Faced with a shortage of 15,000 qualified workers in advanced manufacturing, Colorado manufacturers approached the Colorado Community College System four years ago to bridge this gap. Together, CCCS teamed up with local employers to define a set of critical competencies required by prospective hires in the advanced manufacturing industry. As students at CCCS demonstrate these competencies, they earn a standardized, portable digital badge readily consumable by the industry that helped to create them. The approach has been recognized for meeting a high standard in both industry and the academic settings of the 13 colleges within the system.
Under the leadership of instructional design project manager Brenda Perea and Provost of Academic Affairs Dr. William Tammone, CCCS has issued hundreds of badges and garnered tens of thousands of interactions verifying the skill data the credentials contain. Jobs are now being filled in the state by pinpointing the CCCS learners who have exactly the verified competencies needed for those positions. The program has been so successful that area employers such as Bal Seal and Cemex have used the CCCS training directors to co-develop training and workforce-centered digital badges. The program’s success has proven contagious and what started in advanced manufacturing has expanded to allied health with plans for further expansion in place.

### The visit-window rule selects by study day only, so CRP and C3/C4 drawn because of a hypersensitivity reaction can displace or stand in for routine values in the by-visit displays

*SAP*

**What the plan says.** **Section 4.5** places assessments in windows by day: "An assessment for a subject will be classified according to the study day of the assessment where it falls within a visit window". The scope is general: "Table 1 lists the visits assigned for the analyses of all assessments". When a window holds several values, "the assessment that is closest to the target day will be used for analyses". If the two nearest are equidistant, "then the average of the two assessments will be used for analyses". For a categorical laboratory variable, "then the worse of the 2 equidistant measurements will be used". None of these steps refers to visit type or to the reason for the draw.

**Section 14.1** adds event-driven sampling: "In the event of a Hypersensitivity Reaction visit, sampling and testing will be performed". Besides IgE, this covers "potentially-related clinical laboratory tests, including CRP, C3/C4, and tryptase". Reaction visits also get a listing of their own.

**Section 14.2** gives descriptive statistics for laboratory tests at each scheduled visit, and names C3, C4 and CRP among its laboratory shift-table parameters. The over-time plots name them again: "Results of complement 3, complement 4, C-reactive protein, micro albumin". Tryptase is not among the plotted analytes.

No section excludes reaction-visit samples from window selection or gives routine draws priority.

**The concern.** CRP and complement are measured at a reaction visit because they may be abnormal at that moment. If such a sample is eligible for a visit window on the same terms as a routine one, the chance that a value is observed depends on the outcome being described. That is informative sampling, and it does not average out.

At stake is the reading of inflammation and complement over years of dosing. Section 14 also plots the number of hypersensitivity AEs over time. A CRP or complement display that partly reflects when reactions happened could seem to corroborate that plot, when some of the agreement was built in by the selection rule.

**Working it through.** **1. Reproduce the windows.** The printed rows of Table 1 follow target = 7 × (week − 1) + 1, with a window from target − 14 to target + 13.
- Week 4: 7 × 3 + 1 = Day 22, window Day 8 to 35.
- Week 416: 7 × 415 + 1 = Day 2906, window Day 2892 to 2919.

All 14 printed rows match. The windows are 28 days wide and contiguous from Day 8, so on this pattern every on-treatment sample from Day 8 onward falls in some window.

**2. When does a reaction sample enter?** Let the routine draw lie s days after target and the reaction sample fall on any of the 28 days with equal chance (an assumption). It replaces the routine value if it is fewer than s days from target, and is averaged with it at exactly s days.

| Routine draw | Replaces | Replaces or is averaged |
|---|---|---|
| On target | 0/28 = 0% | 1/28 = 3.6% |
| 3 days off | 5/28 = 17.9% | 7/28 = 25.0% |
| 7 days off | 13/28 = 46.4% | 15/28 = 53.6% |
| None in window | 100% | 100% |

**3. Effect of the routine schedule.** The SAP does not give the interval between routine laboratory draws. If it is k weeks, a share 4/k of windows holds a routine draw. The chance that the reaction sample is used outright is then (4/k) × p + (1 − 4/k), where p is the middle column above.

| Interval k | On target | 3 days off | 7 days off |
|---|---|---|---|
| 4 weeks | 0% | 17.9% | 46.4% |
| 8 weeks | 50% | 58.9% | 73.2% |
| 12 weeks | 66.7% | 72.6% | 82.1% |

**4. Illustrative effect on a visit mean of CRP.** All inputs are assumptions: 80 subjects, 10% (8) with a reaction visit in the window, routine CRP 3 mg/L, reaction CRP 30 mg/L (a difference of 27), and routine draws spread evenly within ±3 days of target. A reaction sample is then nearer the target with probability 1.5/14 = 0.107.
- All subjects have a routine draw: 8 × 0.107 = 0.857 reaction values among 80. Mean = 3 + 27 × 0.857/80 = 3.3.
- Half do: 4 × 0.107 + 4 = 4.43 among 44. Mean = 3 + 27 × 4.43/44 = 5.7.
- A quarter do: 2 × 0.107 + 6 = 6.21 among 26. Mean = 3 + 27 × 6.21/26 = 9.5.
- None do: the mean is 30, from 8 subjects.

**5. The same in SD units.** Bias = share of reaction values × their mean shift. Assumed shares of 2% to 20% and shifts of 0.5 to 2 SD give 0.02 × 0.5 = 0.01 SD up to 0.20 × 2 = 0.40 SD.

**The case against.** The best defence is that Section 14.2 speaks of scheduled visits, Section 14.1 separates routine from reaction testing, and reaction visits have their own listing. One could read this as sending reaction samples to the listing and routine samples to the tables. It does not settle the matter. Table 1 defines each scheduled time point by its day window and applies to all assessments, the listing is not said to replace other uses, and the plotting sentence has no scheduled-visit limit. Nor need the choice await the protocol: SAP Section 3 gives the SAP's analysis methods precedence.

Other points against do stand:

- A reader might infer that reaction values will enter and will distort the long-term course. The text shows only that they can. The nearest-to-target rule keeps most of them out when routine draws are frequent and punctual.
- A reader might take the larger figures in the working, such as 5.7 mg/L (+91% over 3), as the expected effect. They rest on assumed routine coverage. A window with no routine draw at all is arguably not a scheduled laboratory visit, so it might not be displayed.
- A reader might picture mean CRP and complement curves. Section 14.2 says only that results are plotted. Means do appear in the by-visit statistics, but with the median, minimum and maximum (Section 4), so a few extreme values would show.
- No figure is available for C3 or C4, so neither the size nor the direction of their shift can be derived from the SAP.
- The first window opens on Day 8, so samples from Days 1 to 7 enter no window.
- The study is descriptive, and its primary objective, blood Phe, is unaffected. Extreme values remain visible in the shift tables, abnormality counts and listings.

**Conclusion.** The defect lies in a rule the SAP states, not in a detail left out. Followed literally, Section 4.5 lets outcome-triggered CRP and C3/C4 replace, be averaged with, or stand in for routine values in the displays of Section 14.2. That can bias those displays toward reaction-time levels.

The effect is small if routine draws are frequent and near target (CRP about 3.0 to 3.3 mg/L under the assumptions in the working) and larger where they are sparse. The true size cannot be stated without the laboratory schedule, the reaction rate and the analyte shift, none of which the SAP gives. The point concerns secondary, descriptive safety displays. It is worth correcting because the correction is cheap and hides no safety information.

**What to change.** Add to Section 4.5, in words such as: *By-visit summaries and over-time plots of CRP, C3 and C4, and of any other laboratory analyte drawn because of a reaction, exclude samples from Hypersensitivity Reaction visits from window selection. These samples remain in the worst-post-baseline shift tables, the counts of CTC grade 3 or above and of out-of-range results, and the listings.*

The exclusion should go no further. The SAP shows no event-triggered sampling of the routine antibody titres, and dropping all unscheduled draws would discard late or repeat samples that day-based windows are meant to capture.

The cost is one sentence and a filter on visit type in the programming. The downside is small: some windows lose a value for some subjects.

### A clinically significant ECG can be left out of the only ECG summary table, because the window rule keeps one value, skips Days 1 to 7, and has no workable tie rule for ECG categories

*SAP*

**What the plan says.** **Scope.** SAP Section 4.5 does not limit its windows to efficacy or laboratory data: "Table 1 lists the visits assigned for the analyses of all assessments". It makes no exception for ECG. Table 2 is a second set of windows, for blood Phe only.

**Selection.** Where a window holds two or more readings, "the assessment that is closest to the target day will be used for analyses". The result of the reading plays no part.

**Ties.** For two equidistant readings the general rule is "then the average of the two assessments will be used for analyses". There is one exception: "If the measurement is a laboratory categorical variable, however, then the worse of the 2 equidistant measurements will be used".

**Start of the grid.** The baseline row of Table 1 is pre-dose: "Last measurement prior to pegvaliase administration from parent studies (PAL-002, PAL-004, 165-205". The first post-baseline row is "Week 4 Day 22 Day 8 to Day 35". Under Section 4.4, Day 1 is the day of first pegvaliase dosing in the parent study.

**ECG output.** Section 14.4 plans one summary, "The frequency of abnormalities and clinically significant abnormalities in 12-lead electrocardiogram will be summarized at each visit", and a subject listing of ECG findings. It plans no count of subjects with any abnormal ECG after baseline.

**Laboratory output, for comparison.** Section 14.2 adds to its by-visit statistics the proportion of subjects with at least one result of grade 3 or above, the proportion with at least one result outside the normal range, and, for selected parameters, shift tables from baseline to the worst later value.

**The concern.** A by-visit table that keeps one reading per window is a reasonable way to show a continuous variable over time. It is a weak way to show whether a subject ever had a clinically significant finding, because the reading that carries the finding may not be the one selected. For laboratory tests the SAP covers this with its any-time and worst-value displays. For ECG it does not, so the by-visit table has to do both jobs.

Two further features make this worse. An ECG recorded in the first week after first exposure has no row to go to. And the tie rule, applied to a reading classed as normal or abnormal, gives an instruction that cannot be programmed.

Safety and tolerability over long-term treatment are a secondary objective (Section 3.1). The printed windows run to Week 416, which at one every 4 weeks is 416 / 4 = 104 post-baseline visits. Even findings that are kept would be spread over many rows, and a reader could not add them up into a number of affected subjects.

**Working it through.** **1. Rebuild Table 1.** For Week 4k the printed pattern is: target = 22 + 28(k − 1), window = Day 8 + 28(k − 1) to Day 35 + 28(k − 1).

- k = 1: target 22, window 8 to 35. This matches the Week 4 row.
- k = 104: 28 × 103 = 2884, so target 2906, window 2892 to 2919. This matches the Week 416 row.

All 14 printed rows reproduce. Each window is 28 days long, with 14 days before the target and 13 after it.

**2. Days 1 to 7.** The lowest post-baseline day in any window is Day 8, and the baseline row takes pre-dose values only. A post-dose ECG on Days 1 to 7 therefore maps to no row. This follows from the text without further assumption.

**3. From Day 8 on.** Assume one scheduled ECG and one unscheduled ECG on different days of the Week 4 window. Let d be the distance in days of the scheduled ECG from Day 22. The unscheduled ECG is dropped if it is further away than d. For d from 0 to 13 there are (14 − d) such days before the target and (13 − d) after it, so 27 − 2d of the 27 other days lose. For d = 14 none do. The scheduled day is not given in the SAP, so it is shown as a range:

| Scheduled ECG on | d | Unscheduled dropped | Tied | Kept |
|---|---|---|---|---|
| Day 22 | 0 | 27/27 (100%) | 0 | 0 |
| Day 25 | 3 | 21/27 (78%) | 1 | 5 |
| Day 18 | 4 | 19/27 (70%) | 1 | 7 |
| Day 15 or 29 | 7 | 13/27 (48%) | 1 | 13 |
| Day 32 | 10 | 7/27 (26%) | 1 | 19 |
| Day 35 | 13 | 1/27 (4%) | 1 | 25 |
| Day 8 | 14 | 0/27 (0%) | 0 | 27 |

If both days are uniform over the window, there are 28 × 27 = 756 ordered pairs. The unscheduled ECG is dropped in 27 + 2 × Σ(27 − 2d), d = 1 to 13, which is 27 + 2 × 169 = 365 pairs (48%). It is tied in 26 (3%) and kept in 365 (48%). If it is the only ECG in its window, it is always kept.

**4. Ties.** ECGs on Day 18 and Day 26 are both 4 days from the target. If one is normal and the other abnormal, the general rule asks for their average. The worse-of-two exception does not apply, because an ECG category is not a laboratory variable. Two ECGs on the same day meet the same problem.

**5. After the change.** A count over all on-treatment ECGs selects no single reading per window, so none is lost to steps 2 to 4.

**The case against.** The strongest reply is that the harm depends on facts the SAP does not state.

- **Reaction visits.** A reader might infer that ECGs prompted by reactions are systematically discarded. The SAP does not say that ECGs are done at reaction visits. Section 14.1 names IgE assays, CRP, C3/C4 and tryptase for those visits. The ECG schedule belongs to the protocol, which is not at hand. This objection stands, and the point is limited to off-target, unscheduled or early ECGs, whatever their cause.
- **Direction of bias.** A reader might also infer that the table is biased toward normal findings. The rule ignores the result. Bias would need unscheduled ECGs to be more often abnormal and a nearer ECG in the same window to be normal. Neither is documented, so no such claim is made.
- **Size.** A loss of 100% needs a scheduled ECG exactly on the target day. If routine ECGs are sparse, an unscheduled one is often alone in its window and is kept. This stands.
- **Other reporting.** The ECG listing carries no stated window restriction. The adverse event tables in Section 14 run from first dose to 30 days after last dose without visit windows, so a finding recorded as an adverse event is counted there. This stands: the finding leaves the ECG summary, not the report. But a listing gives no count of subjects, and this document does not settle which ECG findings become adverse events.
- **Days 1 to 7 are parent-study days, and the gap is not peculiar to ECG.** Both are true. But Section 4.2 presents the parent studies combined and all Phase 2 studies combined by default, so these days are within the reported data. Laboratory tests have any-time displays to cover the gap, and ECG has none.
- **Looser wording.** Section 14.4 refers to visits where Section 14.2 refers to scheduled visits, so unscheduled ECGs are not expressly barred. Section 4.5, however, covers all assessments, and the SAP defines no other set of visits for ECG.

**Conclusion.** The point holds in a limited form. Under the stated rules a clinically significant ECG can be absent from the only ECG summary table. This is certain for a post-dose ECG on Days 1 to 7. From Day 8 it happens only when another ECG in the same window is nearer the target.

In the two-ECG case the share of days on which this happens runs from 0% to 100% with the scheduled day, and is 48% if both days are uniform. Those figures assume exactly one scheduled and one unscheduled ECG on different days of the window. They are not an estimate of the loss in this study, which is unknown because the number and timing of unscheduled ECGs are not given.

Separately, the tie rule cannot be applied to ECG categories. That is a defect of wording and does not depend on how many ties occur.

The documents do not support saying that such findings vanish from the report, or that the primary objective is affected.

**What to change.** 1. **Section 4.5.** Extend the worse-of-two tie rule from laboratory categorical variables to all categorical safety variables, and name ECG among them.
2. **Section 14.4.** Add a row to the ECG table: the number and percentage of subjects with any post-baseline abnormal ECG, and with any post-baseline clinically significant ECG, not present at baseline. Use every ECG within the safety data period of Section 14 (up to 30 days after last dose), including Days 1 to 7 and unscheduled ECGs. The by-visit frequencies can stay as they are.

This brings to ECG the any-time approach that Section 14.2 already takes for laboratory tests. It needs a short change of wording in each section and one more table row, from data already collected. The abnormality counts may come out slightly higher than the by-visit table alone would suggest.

American Medical Certification Association (AMCA)
Associations that connect industry and specialized workforces are contributing to the harmonization effort as well. To fulfill their unique role in serving employees and service providers, associations must “see around corners” within particular industries to best prepare their membership for success. By adopting digital badges, the American Medical Certification Association, which provides medical certifications for students at over 241 schools across the United States, shifted from two-dimensional paper certifications to portable, digital and verified credentials that carry detailed information about the specific competency or skill demonstrated. The achievements recognized reflect market demands and help distinguish AMCA-certified students in areas like EKG Technician, Electronic Health Record management, and phlebotomy. The third-party verified achievements can be shared on professional and social platforms, which empowers members to promote themselves and their qualifications with confidence and precision and allows employers to discover them through targeted skill search.
These initiatives represent a strong start to bridging the skills gap, and highlight the potential of digital credentials to help employers and potential employees communicate using a common language. Organizations like the U.S. Chamber of Commerce Foundation will continue to coordinate within the business community to develop more precise, widespread definitions of targeted skills to help address the interoperability challenges between employer HR systems and supply side transcript and credentialing systems.
The promise of developing shared standards and a shared language for how we communicate our competencies and skills is the promise of connecting the right talent, to the right job, at the right time.